Without investing time and energy into the donors that give smaller amounts of money, nonprofits will struggle to create a sustainable revenue pipeline. Heavy reliance on a few major donors makes it much harder for a nonprofit to be flexible if something happens to those givers. 

What to Do with This Data

Build a sustainable fundraising program by balancing major donors with a broad base of smaller donors. Ensure that your organization runs reports that focus on cumulative giving over time, not just one-time gift sizes. 

Neon One Tip: Customized email communications can help you retain your small donors. In Neon CRM, it’s easy to create a custom email segment for small donors and send them unique campaigns.

Learn More About Neon CRM

Recaptured Donor Retention Is a Major Issue

The largest trend of concern is the recapture rate of donors, which dropped 19% from 2020’s rates. Some of this is due to a particularly strong year for recaptured donors in 2020, but the magnitude of the shift shows that many nonprofits did not retain their donors during the pandemic.

Since the average cost to retain an existing donor is only $0.20 for every $1 given, it is well worth focusing on recapturing previously acquired donors who may not have given again since the pandemic began. 

What to Do with This Data

Establish a dedicated recapture program to reengage lapsed donors. A “win-back” campaign focusing on this donor segment is a worthy investment.

Build on New Donor Retention Success

Looking at trends over a long period of time helps differentiate between what may be a blip in behavior and what may show a long-established pattern of behavior by individual givers.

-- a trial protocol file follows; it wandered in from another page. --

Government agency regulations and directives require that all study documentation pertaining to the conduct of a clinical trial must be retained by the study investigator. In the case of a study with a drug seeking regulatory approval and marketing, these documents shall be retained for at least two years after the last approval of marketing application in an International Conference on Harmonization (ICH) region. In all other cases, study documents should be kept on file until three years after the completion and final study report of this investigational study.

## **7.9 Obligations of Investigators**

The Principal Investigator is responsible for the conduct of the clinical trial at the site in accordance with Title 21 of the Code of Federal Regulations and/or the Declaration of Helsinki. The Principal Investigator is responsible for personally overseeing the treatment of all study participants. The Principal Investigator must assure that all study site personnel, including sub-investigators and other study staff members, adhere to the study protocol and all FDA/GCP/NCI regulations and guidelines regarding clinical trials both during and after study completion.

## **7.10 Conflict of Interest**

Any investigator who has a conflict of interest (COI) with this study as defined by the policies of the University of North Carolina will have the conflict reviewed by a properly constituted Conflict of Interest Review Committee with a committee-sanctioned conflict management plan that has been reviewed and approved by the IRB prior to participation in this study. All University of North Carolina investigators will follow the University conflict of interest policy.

Throughout 2021, we heavily encouraged nonprofits to focus on new donor retention, and it appears this call to action was heeded by nonprofits. The 2021 donor retention rate saw a 6.2% year-over-year increase, which is very encouraging. 

Yet it is critical to view retention as an ongoing process where new donors feel welcomed and become long-term supporters that stick around year after year. Donor retention rates were up, but repeat donor and donor recapture rates dipped in 2021. That indicates that there is still much work to do if nonprofits want to establish a revenue strategy centered around growing a donor’s lifetime value. 

What to Do with This Data

Instead of focusing solely on the number of dollars your donors give, focus efforts on building a strategy that attempts to build long-term relationships with your donors through meaningful interactions.

In Summary: Grow Your Donor Base

The fundraising environment continues to evolve for nonprofits, so it is important to connect the larger trends in the FEP report to actionable tactics nonprofits can apply to their own donor bases.

If a nonprofit focuses on the larger strategy of growing its donor base’s lifetime value instead of emphasizing a few large-dollar donors each year, the organization’s future is not dictated by a few donors.

Instead, this nonprofit can find security in its entire community of supporters.